A Lot or a Little?
What you will—and won't—find in this podcast.
Kids can learn many lessons about respecting people and cultures, empathy, compassion, and communication. Social-emotional lessons clearly explained and morals and values are emphasized.
Great messages for the young listeners include showing empathy and kindness to others, inner strength, independence and respect. Strong examples of morals and values. Fairy tales are reimagined and stray away from the damsel in distress narrative, instead showcasing strong, independent characters that don't depend on gender roles or stereotypes. Some seemingly positive messages may be muddled. For example, after being abandoned in the forest (twice), Hansel & Gretel kill the witch and return home to their dysfunctional family where they buy a farm with gems stolen from the witch's house and live happily ever after. An unintended message is that money is more important than people.
Positive Role Models
Parents calmly and clearly communicate and explain lessons to kid characters who show strength and a sense of self while demonstrating empathy, communication, and compassion. Not all characters are relatable, and it may be hard for older kids to embrace. Characters in these reimagined fairytales break stereotypes and gender roles of those in more traditional tellings of well-known fairy tales. Many of the princesses and female characters are portrayed as strong and independent.
Story characters are accepting of others and don't follow stereotypical gender roles. Numerous examples of strong princesses from underrepresented backgrounds are introduced, including a Bolivian and South Asian princess, as well as a Muslim princess participating in her first fast for Ramadan. Different family structures are represented, like in the story of a single dad and an adoption experience (Ugly Duckling) as told in one episode. Names of main characters are diverse, allowing young listeners of all backgrounds to relate to the characters in the fairytales they love.
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Violence & Scariness
Common to fairy tales, some episodes tell darker stories that may be scary to young listeners. For example, Hansel and Gretel face near starvation, a father who cannot protect them from their cruel, unloving mother, and an evil witch who wants to shove them in a flaming oven before eating them.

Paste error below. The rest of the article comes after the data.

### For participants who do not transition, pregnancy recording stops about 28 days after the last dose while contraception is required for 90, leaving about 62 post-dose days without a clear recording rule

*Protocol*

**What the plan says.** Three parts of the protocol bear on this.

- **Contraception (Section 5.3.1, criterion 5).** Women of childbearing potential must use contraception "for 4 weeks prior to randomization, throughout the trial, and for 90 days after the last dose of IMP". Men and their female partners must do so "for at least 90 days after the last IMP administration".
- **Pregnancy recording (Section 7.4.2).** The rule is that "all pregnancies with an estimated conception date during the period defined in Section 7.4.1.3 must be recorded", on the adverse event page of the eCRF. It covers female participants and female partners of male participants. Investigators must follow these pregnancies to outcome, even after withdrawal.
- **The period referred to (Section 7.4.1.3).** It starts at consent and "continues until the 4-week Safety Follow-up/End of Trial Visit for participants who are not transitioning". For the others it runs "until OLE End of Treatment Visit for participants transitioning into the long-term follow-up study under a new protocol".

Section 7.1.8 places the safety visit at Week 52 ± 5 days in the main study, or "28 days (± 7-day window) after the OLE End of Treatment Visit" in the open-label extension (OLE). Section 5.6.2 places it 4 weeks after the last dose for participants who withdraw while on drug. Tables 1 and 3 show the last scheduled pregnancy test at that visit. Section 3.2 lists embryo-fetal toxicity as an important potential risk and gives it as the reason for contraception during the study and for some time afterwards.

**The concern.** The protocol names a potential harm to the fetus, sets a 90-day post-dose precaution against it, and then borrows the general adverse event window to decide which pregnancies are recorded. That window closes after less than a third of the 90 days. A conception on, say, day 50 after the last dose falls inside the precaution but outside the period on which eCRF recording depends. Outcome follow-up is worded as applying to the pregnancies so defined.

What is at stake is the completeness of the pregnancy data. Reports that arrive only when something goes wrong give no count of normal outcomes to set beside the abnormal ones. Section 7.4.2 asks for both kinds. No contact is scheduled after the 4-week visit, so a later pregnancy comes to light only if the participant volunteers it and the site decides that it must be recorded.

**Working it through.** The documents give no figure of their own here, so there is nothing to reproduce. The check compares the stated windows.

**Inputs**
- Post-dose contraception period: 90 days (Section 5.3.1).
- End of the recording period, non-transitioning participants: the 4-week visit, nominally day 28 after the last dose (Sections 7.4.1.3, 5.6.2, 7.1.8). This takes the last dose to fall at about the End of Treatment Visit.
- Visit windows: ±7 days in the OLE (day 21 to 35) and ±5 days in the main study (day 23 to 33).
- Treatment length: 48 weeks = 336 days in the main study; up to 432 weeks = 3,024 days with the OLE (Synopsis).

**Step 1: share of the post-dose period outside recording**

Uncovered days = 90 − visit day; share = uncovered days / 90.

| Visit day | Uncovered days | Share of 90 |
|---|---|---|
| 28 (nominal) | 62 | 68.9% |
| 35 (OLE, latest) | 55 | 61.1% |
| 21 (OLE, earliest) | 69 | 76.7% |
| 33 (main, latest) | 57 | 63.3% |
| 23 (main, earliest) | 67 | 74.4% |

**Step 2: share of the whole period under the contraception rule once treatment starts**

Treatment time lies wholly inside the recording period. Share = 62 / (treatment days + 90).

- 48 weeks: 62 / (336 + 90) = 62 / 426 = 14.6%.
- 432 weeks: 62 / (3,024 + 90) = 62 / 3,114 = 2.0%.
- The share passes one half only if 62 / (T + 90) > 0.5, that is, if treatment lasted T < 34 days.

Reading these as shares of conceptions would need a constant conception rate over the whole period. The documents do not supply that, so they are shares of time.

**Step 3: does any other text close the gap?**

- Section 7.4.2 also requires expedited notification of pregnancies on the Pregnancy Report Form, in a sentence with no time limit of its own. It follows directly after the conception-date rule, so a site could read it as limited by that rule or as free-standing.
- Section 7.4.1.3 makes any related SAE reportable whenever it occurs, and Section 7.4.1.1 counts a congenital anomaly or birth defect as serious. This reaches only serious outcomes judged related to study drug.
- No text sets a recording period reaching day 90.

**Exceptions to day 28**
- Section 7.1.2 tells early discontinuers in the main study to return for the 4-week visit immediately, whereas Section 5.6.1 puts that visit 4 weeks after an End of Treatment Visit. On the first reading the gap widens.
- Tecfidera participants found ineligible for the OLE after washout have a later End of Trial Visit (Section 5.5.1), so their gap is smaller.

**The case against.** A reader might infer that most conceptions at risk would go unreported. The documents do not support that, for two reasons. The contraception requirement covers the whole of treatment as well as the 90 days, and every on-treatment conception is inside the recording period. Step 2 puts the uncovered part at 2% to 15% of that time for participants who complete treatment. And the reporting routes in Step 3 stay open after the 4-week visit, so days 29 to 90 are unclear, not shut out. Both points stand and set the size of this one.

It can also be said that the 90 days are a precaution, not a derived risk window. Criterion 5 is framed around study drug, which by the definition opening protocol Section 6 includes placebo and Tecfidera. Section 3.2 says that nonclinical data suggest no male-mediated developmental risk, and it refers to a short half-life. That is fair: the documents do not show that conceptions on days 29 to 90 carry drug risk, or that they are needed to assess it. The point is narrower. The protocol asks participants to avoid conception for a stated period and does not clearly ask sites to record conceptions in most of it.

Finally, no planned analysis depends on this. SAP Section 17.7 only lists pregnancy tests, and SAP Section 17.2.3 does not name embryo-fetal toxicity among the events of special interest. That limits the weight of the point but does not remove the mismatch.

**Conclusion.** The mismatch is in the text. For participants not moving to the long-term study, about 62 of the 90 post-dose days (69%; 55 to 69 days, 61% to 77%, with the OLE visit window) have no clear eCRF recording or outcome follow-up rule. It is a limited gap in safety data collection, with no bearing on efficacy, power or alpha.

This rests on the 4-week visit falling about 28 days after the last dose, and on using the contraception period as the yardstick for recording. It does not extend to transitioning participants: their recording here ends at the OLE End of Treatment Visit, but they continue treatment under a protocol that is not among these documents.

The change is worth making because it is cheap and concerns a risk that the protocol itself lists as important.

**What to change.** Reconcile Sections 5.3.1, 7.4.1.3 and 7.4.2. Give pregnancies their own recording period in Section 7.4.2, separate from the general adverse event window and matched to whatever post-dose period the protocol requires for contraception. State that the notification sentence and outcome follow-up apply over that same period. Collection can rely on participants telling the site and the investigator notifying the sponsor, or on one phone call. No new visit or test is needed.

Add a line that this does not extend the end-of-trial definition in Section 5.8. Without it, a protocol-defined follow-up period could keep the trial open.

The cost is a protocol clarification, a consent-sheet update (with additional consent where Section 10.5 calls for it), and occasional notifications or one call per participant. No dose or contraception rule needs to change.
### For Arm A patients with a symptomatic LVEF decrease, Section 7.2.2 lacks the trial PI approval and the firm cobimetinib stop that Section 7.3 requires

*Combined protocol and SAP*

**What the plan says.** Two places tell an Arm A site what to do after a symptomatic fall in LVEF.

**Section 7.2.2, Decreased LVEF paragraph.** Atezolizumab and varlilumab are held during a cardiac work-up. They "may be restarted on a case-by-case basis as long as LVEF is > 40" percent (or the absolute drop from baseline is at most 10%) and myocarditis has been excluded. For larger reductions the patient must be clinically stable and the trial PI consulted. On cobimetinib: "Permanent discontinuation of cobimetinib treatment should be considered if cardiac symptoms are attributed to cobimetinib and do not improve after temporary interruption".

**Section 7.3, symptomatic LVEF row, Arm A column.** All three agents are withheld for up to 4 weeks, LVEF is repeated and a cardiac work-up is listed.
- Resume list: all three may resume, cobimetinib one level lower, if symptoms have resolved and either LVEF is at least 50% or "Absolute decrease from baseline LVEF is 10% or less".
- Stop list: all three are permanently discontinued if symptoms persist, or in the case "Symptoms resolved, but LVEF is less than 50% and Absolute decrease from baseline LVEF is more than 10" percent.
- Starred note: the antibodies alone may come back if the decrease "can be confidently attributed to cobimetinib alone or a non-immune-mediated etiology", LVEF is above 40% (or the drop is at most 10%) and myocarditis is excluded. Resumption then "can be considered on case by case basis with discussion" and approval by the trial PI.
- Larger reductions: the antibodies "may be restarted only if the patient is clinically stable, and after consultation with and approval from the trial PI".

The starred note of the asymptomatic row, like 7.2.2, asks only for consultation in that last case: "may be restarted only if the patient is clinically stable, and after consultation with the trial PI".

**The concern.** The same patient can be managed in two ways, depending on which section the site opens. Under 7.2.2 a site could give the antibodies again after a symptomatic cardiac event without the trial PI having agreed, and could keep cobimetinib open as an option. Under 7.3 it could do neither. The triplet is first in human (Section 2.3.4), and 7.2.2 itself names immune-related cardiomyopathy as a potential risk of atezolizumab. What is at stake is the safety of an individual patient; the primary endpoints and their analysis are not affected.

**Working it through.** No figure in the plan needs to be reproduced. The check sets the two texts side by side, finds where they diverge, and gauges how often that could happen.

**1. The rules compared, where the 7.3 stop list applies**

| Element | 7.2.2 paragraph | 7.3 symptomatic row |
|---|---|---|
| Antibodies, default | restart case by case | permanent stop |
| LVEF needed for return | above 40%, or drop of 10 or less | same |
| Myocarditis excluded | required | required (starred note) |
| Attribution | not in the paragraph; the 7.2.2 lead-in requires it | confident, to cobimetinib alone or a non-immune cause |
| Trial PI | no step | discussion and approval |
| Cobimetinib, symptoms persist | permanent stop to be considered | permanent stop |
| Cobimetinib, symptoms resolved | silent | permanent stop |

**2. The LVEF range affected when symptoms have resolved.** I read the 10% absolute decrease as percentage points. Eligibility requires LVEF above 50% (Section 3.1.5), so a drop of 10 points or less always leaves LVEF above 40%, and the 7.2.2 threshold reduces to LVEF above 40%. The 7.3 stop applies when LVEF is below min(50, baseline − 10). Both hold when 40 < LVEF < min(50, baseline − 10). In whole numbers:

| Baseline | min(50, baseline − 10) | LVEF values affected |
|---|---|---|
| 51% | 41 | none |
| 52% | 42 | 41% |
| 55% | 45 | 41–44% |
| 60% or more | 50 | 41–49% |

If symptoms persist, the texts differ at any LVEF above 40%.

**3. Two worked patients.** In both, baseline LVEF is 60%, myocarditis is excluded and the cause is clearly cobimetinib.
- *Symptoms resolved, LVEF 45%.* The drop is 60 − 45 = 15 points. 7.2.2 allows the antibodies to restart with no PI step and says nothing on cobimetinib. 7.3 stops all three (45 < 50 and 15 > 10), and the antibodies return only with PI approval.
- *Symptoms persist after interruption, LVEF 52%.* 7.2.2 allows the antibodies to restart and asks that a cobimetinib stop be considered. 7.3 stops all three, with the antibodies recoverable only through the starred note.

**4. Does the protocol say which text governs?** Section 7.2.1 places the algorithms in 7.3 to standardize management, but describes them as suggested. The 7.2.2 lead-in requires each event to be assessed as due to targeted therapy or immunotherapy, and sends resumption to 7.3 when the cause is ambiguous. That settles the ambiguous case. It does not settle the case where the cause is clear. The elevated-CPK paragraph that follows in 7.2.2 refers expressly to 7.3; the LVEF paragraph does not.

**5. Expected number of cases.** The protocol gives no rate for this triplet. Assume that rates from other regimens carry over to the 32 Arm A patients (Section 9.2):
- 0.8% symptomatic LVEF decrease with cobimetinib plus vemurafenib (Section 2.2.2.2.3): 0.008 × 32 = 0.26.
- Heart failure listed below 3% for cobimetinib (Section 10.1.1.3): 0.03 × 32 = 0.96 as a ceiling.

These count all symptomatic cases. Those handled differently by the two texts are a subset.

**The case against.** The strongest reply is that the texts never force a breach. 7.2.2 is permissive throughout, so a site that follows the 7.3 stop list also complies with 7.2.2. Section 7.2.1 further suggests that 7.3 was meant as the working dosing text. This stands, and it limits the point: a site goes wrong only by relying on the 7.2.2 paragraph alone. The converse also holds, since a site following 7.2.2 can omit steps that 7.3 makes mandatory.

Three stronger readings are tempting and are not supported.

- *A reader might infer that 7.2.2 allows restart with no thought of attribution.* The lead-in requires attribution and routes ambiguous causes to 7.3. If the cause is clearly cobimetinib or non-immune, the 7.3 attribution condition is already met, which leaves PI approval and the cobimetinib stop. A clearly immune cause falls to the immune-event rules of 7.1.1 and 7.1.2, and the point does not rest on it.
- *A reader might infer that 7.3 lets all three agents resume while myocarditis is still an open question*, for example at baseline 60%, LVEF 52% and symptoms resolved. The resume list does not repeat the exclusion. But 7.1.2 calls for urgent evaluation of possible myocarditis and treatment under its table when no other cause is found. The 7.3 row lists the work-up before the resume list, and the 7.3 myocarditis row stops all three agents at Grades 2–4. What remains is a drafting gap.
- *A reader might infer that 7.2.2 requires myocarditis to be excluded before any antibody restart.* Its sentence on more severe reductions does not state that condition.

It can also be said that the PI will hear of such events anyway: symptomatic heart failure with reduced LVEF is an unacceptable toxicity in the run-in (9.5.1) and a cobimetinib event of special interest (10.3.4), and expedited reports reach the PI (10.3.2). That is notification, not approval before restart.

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Parents Need to Know
Parents need to know that Bearily Bear Stories is a storytelling podcast that reimagines fairy tales with a modern twist. It turns the traditional stereotype of the helpless princesses on its head and instead offers characters that are independent problem solvers, impactful heroes, and strong both physically and mentally. Episodes have recurring themes of compassion and empathy. These lessons and morals can be felt through the open, honest and respectful communication child and adult characters have in many of the stories told. The podcast offers young listener more diverse and inclusive fairytales and characters. Stories include representations of different family dynamics (single parenting, adoption) and characters from different countries (Bolivia, India) and cultures. The retold stories also aim to use more diverse names for main characters that feel relatable to a wider range of listeners. As with most fairytales, some stories have darker themes and villainous characters that may scare some younger listeners. Adults may want to review episodes to make sure they're appropriate for their little ones.
Is It Any Good?
Miral Sattar's stories and reimagined fairytales aim to reflect kids of different backgrounds, experiences and families and the diverse world they live in. Bearily Bear Stories features retellings that shut down older fairytale stereotypes that paint female characters as damsels in distress and dependent on others. She's able to give these stories a more modern and realistic vision, while keeping the classic charm parents and kids love about these familiar fairytale stories.
The podcast models honest and respectful communication between kids and adults through interactions of characters, which can help caregivers navigate talking to their kids. This is a great listen for story time and also a nice wind down activity before bed time.
Did we miss something on diversity?
Research shows a connection between kids' healthy self-esteem and positive portrayals in media. That's why we've added a new "Diverse Representations" section to our reviews that will be rolling out on an ongoing basis. You can help us help kids by suggesting a diversity update.
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